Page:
WASHINGTON, DC: Clinton administration communicators have begun to think about life after government service, which may well lead to a flood of battle-tested talent joining PR firms in coming months.
WASHINGTON, DC: Clinton administration communicators have begun to
think about life after government service, which may well lead to a
flood of battle-tested talent joining PR firms in coming months.
The exodus started weeks ago, when oft-quoted senior advisor to the
president Doug Sosnik joined the National Basketball Association as SVP
of strategic and corporate communications. Department of Education
director of communications David Frank quickly followed suit, leaving to
join The Widmeyer-Baker Group. White House deputy press secretary Barry
Toiv left late last year to join another ex-Clinton deputy press
secretary, Amy Weiss, at Burson-Marsteller (PRWeek, Dec. 20, 1999).
Politics, obviously, will be a key factor in determining who goes
If Al Gore continues to show signs of life in the presidential race, the
’urgency’ factor to leave will decrease, according to an ex-Clinton aide
now with a large PR firm.
Though the Clinton and Gore staffs have a relatively smooth
relationship, a Gore victory will almost certainly lead to him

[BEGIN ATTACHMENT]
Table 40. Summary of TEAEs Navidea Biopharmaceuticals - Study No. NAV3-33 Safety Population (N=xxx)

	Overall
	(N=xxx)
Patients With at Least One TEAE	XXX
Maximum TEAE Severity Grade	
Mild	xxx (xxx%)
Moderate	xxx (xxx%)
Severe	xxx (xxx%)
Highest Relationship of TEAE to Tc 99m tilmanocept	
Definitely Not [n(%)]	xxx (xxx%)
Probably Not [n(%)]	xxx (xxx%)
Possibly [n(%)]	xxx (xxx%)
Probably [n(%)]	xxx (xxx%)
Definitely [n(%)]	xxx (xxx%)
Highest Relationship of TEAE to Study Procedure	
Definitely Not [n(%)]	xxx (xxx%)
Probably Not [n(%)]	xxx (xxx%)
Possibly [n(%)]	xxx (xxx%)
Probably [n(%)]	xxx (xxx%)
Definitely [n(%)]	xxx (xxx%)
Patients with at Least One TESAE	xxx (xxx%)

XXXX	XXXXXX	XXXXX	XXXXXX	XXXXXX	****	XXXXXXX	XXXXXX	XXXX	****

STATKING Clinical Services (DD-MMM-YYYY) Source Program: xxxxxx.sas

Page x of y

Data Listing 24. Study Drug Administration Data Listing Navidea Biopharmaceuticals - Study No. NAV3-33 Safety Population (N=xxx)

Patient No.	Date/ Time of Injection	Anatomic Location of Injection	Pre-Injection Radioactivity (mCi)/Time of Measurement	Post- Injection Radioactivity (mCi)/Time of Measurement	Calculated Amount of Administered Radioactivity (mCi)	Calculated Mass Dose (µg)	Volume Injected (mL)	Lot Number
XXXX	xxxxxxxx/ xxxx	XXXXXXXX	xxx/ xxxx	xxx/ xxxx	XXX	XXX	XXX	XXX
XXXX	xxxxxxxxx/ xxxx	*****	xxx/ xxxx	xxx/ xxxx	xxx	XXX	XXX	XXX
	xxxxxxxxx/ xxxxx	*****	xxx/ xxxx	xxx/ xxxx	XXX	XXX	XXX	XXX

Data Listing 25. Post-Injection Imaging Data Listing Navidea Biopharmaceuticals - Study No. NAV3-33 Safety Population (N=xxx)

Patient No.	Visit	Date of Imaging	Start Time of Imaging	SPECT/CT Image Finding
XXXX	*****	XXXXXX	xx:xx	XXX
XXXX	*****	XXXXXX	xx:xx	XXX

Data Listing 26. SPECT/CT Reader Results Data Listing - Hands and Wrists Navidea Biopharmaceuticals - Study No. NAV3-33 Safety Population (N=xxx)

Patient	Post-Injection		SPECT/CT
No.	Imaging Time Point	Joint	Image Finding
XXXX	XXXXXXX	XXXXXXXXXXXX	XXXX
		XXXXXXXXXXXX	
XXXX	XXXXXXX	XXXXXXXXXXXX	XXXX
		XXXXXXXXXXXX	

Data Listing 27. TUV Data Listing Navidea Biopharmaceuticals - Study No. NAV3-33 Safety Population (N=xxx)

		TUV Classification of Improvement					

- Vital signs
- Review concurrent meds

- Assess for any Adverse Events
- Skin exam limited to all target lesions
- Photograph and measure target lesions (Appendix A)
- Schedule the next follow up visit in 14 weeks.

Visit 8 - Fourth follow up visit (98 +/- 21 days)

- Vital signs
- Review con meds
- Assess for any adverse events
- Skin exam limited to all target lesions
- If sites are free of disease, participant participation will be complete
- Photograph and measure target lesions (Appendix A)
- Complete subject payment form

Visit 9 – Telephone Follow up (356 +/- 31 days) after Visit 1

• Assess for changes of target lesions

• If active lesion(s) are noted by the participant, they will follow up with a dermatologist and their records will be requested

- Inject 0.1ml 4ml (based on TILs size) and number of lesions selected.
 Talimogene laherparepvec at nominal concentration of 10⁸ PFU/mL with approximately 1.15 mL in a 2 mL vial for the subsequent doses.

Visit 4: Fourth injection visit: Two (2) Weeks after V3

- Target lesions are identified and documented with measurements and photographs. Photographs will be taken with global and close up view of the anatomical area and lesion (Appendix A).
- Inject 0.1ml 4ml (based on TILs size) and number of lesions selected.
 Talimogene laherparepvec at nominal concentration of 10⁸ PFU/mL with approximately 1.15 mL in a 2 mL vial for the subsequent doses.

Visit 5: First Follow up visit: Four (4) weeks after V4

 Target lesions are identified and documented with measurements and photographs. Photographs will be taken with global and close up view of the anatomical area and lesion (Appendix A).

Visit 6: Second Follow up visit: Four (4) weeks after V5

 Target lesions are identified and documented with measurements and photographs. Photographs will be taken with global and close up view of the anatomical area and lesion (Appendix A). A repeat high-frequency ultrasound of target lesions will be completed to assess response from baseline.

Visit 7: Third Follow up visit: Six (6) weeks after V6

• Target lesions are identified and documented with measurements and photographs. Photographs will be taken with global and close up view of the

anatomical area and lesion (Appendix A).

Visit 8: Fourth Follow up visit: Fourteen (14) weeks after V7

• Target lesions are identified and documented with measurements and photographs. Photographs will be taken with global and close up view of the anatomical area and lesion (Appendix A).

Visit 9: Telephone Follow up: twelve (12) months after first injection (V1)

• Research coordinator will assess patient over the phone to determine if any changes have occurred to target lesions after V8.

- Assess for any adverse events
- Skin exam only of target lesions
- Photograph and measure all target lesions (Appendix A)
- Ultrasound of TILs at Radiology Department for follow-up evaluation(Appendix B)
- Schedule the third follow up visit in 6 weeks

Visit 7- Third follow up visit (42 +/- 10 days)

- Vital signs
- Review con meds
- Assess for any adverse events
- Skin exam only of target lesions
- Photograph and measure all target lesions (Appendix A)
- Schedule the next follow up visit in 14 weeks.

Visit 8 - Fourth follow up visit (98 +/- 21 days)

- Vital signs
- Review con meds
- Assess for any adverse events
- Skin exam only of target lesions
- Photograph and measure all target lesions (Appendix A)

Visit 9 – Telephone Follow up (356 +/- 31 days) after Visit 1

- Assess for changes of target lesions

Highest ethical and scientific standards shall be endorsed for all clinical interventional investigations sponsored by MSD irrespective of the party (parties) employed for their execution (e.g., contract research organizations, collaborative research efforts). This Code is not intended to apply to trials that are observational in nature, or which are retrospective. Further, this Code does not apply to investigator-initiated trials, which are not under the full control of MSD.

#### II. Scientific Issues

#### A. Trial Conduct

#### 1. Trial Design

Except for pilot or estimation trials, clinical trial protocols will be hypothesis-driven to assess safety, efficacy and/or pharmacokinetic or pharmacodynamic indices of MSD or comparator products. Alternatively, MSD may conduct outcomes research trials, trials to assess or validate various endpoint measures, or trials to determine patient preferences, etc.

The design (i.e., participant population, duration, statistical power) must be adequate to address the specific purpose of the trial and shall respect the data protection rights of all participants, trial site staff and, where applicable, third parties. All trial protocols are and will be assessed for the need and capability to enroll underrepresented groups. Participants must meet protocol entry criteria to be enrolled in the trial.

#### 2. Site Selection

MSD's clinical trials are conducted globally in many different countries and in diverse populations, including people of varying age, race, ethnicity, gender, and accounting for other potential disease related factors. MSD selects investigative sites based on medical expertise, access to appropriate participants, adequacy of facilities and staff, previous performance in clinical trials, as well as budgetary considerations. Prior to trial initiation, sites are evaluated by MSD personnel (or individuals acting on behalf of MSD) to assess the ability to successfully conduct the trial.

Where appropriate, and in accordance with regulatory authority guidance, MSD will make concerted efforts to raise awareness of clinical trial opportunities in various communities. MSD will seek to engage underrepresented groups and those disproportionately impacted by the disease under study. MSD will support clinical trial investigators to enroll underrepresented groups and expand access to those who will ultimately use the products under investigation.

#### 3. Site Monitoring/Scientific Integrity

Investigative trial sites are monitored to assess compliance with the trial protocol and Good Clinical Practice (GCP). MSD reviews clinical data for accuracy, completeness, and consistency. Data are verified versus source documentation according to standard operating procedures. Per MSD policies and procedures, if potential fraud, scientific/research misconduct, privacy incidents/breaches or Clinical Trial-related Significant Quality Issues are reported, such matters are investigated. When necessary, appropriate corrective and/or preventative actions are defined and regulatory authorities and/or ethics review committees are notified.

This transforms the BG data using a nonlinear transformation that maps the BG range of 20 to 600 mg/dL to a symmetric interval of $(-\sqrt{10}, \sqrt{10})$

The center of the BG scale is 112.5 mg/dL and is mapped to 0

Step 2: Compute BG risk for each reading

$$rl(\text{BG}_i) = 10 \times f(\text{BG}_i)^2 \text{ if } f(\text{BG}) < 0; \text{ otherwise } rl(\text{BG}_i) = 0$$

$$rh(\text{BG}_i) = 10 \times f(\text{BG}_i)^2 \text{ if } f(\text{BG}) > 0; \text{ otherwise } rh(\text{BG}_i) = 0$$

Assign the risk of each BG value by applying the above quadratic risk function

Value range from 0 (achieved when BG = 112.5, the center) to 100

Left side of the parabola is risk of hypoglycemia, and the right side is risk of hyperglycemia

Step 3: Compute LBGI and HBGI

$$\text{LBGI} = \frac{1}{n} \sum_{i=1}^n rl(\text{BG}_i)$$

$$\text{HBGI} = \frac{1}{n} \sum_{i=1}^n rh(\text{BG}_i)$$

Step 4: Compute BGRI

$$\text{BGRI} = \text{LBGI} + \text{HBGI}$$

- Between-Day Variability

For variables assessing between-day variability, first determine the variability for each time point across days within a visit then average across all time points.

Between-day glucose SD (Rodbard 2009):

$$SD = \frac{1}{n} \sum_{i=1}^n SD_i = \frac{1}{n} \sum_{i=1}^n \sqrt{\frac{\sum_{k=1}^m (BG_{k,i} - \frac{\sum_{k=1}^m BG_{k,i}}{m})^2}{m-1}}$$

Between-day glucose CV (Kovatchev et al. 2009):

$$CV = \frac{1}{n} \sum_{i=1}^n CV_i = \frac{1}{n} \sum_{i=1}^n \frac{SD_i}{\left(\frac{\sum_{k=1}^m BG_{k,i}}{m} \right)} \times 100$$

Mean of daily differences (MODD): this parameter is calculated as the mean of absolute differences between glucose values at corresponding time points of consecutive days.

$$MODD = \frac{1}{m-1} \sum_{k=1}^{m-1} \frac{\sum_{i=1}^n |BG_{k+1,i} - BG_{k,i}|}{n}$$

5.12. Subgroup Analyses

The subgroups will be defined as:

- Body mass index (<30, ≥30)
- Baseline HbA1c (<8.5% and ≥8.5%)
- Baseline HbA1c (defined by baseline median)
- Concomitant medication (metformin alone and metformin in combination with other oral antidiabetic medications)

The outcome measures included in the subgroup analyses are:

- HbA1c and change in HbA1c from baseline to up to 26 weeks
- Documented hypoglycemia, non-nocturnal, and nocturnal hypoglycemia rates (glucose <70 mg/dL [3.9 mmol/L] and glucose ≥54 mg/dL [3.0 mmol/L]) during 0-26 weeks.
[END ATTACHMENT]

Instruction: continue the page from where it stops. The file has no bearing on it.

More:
installing his own people in key positions, including communications.
And if the Democrats appear to have a good chance to seize a majority in
the House of Representatives, there will be even less urgency for
Clinton communicators to bail, as Democratic higher-ups will be able to
’take care of people.’
According to Fleishman-Hillard/DC GM Paul Johnson, the marketability of
many administration officials is determined less by who they know than
what they know. That’s why Fleishman just snagged former Energy
Department communicator Ben Finzel to work on the firm’s big-budget AARP
Widmeyer-Baker EVP Joe Clayton added that a solid understanding of the
ins and outs of an issue can make an ex-administration official quite
attractive to poten-tial employers. Frank’s big strength, Clayton said,
is that he knows the ’substance’ of complicated issues, such as